Hybrid cars are now second nature
Do you remember those experiments at school? You know, those science classes where you would connect a battery to a motor to make a small model car move forward.
This kind of simple "car" works by using the motor to convert electrical energy into motion: Channel electricity through a motor and it turns. Well, the opposite is also possible. Turn the motor by external energy and it can generate electricity.
Using a motor to convert energy into electricity
In an automobile you will find an engine. We're familiar with the word but what does it actually do in the car? Well, it burns fuel (gasoline) and then uses that heat to create kinetic energy to drive the car. In recent years, though, car-makers have been developing vehicles using another kind of kinetic energy source: A motor powered by electricity, just like those models we all know from our school days.
In a car you press down on the accelerator to power the engine and speed up. To do the opposite, you should then just reduce the kinetic energy and slow down. When you brake or take your foot off the accelerator, there is friction and air resistance on the vehicle, kinetic energy is lost and so speed decreases. By skilfully manipulating these inputs a driver can adjust the speed of the vehicle he or she is driving.
Surely there is a way to recover even just part of this kinetic energy lost when we slow down? Yes, there is with a motor. When the driver's foot is taken off the accelerator and the vehicle is gradually slowing down as it coasts, or when the brake is applied, it is possible to convert the kinetic energy into electricity by turning the motor with the energy from the wheels. In this way, we can make electricity from the motor without using fuel. We call this energy regeneration, and the power can also be stored in the battery for later use.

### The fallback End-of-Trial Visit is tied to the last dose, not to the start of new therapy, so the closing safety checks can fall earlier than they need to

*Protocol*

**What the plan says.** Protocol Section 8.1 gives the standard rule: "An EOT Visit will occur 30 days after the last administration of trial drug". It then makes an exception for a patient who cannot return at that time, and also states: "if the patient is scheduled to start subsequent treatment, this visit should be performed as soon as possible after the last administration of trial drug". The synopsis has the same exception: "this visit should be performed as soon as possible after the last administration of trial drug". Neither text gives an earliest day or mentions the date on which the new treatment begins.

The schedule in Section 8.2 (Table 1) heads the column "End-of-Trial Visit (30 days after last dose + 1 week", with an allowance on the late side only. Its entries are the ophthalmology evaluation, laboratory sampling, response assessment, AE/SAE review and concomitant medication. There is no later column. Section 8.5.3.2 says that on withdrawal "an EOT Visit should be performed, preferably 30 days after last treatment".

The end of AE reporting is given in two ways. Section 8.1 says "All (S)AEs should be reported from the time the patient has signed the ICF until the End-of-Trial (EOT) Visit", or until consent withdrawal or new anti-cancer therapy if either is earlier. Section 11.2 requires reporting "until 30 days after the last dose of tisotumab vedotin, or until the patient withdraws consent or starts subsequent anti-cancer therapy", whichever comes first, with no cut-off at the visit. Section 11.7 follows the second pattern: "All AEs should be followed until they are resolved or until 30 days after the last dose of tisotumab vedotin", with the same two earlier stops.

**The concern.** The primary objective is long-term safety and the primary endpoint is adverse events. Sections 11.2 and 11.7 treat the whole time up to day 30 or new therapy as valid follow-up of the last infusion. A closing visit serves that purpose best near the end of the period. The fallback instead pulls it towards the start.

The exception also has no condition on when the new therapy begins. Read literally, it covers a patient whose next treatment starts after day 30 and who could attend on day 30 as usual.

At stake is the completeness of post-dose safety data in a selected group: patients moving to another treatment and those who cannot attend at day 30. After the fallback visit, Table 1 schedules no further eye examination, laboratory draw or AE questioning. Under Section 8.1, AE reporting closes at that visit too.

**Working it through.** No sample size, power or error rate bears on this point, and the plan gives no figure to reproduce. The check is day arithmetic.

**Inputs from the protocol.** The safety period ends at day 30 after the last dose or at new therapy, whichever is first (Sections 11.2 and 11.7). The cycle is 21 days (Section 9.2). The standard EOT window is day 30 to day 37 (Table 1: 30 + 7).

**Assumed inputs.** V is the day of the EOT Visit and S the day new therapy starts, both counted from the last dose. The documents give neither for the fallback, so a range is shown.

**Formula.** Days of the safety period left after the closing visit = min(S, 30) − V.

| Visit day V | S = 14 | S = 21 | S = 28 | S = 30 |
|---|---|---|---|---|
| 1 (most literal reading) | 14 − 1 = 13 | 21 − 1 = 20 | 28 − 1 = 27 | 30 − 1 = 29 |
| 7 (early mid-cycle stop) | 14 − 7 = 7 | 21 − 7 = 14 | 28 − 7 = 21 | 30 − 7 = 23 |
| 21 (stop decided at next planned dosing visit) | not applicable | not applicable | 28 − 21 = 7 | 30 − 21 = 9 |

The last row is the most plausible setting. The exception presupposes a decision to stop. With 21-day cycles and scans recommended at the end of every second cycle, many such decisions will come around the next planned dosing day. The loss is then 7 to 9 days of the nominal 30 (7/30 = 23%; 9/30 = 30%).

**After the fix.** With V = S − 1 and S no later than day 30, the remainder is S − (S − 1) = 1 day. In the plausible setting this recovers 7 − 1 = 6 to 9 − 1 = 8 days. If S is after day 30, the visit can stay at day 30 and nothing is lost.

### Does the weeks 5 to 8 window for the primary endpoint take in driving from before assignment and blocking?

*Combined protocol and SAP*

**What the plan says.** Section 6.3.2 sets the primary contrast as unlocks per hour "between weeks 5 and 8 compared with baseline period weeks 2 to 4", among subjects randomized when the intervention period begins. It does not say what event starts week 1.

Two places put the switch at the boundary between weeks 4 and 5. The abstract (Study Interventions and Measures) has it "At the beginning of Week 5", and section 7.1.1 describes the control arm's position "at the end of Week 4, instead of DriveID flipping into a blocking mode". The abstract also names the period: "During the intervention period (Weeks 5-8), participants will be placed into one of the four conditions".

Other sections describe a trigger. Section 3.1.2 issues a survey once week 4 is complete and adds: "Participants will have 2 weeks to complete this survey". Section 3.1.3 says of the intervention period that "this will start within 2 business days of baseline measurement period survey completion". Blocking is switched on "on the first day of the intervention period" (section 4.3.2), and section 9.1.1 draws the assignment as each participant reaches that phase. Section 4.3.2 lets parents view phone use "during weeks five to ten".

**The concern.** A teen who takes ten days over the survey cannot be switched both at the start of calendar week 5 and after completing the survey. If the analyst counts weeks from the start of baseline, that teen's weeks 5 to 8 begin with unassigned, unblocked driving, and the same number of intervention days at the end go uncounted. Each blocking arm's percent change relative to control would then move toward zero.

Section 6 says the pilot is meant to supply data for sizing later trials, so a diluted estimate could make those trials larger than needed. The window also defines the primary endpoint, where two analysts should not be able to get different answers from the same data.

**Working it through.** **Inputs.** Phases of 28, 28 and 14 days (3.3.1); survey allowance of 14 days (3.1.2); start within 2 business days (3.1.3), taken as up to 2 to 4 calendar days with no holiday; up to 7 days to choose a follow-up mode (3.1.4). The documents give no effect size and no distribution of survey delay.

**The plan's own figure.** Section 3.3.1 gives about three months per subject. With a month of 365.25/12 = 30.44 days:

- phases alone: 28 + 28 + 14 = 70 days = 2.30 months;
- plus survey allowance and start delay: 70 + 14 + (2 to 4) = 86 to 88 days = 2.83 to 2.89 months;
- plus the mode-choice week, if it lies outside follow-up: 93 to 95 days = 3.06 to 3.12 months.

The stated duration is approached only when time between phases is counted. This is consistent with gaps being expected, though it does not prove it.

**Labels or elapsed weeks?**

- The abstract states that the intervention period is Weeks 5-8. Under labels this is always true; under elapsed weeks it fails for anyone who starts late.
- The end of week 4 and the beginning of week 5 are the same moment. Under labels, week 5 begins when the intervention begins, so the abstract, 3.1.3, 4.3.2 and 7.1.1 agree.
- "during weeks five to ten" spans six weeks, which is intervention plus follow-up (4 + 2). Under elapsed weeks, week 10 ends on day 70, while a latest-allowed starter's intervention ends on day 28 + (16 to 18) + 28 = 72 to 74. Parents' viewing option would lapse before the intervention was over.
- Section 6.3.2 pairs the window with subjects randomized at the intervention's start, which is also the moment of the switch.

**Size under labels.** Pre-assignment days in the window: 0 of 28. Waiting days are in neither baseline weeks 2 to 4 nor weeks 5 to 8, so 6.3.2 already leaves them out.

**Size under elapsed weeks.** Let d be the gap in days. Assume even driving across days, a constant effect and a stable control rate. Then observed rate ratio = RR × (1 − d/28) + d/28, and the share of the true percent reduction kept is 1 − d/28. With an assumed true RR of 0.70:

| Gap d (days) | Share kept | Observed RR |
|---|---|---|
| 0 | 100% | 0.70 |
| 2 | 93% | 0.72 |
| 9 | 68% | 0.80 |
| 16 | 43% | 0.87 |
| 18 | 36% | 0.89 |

New Forms of Electrification
This page introduces the example of the Nissan Serena. The diagram illustrates the current of recovered energy
※Red arrows: Energy current Yellow arrows: Electrical energy current
Engine power is particularly required when the vehicle starts to move and it also uses a lot of fuel here. Using the electric motor at this point helps the engine do its job and this also improves fuel efficiency.
The stereo and navigation can be run just by the electricity stored in the battery. Even just this greatly raises fuel efficiency.
The electrical power recovered by energy regeneration is then stored in the battery.
A diverse "electric" world
There are now all kinds of EVs and hybrid cars on the market.
Hybrid cars combine both an internal combustion engine and electric motor, and by utilizing energy regeneration they try to moderate how much we use the engine. For example, when the vehicle is parked (or "idle"), the engine is shut down and the electricity from the battery is used to power the car stereo and navigation system (a so-called "start-stop system"). But not only at these times, when the car is moving the electric motor is also helping the engine to run.
If there is one problem here it is that many hybrid cars are still expensive. And, since the car needs an engine plus a motor and large battery, it requires a special design layout and the amount of space left inside the car will often suffer as a result.
However, recently the "electric choice" has been greatly expanding. Even with a motor and battery in the car, there are now small EVs whose compact size is unaffected by the “extras.”
The re-launched Nissan Serena is one example. Naturally, if compared with hybrid cars with large motors and batteries, the volume of electricity the 2012 Nissan Serena can generate is limited. Yet fuel consumption has been greatly improved and without raising the price, meaning it remains a low-cost vehicle with no sacrifice to the space inside the vehicle.
This is the era that we have arrived at today, one where we can choose cars within a variety of "electric" stages according to our mobility wishes.